"You start with a system and you keep tweaking it and tweaking it and tweaking it and eventually, it gets to the point where people no longer have an eye on how the little bits are working together to make one big system.”
He agreed the education sector was leaning too far towards rigid accountability, rather than the flexibility needed for a creative system. But he was disappointed the plan did not include any work on improving the teaching of second languages.
“It’s always been there as a goal. People agree it’s good in principle but nothing is ever done about it. I think as a nation we’re impoverished by not having a wide competence in international languages.”
No faith in Minister
National was quick to criticise the plan.
Paul Goldsmith, the former Tertiary Education Minister, said the Government had spent so much on its fees-free policy that it would struggle to find any money to make significant changes, while the party’s education spokesperson Nikki Kaye said she had little faith Hipkins would get the job done.
“The Minister so far has demonstrated he has been pretty rushed and ideological and not that good at implementing things, we’ve seen that with National Standards and partnership schools.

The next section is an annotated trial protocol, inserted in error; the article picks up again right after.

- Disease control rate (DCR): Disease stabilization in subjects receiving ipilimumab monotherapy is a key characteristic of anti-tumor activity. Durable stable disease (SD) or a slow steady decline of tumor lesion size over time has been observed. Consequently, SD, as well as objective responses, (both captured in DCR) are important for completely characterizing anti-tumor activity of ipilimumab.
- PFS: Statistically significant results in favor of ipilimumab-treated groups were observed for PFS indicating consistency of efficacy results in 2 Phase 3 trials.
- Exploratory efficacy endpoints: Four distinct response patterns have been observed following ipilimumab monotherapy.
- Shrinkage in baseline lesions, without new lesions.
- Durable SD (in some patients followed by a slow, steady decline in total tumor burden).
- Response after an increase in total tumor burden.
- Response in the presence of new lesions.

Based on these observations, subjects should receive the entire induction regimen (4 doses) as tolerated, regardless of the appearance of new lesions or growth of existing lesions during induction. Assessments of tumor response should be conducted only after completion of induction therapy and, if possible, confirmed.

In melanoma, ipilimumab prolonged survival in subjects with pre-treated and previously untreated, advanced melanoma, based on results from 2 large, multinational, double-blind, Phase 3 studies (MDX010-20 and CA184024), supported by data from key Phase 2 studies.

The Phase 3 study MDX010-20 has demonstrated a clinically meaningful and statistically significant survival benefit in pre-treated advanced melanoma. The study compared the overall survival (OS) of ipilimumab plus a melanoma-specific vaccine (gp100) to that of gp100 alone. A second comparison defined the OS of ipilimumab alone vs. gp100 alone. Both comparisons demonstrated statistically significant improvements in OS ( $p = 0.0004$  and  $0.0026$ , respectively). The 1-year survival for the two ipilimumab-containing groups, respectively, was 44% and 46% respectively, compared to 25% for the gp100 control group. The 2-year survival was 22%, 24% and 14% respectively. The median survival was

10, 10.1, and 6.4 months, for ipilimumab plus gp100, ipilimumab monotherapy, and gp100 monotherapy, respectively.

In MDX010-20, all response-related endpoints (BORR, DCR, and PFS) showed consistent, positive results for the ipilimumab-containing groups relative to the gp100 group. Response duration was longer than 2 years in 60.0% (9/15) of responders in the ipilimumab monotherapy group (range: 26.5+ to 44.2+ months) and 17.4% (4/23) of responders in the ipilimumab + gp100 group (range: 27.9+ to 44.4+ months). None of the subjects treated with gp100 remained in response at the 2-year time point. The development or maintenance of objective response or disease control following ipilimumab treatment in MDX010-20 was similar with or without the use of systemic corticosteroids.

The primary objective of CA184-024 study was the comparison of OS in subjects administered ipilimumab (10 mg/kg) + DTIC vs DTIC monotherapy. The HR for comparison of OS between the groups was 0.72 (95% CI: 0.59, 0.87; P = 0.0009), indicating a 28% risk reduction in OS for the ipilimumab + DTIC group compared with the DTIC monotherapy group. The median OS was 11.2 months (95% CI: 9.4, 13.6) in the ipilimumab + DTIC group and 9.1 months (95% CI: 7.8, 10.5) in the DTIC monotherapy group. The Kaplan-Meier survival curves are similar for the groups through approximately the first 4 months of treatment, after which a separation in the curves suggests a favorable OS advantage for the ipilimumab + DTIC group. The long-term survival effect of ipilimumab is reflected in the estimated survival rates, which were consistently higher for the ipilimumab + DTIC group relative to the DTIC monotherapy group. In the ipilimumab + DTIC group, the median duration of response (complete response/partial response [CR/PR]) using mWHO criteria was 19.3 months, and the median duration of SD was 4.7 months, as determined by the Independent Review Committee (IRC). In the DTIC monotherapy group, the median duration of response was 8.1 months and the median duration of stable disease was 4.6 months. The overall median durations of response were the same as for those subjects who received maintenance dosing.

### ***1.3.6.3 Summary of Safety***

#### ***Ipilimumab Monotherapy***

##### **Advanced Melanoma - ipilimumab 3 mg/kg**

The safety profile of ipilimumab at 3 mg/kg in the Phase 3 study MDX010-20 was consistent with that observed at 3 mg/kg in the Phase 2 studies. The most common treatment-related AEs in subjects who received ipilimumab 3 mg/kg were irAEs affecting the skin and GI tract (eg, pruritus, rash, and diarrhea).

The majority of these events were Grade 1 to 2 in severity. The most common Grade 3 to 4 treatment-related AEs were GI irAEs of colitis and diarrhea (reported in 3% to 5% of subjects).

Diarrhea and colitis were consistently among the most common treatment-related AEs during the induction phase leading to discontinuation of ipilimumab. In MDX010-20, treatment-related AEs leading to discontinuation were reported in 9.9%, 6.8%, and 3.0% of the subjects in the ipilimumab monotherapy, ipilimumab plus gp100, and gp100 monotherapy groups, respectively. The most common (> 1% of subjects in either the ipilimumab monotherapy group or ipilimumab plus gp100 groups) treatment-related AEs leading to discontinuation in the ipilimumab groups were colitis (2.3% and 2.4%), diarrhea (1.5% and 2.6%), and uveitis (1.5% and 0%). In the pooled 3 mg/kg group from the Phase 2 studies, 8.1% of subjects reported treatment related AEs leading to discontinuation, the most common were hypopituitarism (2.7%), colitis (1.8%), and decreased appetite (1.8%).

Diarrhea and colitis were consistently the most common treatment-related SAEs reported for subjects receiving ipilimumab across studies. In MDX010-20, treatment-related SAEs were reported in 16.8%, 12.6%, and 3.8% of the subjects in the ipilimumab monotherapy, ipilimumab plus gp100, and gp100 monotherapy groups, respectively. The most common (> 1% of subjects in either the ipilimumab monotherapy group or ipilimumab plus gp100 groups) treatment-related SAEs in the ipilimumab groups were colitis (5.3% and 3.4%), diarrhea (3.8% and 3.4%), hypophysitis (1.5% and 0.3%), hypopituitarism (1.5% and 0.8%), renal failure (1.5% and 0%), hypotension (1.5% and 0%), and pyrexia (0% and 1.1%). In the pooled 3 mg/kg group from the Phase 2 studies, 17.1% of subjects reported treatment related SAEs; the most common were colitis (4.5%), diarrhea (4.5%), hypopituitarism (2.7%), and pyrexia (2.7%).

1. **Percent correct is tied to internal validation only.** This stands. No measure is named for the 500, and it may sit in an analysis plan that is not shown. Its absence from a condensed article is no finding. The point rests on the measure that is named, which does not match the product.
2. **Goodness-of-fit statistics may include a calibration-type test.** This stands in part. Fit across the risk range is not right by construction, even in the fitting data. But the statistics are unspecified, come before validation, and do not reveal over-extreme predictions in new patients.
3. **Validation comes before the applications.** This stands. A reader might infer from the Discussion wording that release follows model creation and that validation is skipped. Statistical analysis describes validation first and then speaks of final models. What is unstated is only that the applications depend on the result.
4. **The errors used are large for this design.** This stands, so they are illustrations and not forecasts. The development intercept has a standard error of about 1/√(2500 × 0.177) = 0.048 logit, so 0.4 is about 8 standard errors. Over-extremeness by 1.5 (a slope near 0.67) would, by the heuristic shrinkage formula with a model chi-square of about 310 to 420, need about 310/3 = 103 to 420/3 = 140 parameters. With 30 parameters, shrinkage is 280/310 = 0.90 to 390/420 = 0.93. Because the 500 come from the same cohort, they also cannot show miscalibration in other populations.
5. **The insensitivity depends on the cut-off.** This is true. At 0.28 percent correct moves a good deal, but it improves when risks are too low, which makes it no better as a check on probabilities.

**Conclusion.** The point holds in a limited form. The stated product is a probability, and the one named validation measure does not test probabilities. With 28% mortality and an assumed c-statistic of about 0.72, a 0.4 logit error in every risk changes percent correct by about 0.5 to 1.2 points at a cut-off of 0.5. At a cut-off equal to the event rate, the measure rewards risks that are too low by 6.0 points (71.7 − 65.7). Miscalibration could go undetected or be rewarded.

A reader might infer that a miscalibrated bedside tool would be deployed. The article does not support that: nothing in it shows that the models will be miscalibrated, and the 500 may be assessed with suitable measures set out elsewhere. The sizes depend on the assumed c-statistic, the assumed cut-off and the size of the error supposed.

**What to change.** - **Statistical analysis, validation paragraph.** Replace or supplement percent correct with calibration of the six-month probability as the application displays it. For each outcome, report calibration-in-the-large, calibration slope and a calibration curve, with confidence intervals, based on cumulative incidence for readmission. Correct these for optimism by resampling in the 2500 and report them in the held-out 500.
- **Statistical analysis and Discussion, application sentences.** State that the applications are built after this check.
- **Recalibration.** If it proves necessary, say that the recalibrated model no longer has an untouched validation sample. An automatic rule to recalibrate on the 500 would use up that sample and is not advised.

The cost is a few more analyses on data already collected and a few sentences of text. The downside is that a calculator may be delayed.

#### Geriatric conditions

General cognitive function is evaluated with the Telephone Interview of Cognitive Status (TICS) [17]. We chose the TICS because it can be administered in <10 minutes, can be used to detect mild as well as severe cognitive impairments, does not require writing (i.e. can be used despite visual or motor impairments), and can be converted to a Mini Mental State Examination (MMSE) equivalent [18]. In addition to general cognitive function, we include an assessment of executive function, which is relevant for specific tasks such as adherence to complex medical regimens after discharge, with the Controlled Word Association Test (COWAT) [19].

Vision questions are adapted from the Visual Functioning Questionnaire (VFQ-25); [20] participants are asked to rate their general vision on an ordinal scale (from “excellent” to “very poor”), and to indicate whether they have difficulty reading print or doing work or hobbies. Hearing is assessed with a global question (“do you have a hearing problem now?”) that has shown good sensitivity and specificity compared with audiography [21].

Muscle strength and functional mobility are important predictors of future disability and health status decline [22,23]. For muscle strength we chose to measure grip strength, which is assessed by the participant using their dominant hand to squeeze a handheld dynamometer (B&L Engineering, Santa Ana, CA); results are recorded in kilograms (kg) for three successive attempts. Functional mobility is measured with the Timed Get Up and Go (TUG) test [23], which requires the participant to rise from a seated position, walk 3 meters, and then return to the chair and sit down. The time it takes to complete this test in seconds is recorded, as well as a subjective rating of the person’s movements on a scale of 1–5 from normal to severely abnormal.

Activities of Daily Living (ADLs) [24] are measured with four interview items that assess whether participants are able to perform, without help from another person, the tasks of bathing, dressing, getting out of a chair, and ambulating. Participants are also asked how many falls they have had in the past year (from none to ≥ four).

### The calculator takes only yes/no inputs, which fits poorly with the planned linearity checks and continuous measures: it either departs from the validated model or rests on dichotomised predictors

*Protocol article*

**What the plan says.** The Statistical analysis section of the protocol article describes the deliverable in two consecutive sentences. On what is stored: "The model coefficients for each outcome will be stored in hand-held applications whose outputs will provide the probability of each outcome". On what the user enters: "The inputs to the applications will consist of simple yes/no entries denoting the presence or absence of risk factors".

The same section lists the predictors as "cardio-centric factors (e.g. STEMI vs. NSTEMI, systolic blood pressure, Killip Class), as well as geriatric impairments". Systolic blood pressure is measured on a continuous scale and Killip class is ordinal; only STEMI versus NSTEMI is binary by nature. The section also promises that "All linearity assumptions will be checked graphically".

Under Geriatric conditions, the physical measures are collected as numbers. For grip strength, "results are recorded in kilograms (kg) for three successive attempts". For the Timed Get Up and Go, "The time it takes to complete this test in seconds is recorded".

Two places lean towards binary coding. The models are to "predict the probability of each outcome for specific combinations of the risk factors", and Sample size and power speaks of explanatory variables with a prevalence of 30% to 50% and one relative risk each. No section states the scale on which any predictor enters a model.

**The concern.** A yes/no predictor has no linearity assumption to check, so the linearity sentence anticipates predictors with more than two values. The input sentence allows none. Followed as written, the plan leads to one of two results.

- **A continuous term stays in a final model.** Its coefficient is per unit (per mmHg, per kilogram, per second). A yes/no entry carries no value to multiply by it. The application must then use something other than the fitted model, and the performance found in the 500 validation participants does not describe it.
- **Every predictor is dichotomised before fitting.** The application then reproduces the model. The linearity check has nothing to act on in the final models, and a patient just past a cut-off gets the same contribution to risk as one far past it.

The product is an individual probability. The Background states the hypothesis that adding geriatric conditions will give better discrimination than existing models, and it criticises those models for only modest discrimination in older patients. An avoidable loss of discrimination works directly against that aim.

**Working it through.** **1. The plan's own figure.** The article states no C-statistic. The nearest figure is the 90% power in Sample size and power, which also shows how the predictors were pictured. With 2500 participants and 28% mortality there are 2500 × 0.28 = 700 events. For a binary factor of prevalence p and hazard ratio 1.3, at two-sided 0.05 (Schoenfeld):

“I think what we wouldn’t be doing is leaving it as open as the Minister has and creating a whole lot of summits and taskforces without a whole lot of clarity and detail about where the changes need to occur.”
The state of school’s infrastructure has been a growing concern for the sector and it remains to be seen whether the Government will be able to find the money to significantly increase funding in the area.
Kaye defended the previous Government’s work on infrastructure, claiming National had “inherited a mess” from the previous Labour government and had improved the situation by introducing a condition assessment of property.
“The reality is we inherited a school property system where no one had any clue what the condition assessments were of buildings.
“We put the systems in place, we spent more than them, over $5b, so if there are changes to be made around that we don’t have to wait three years.”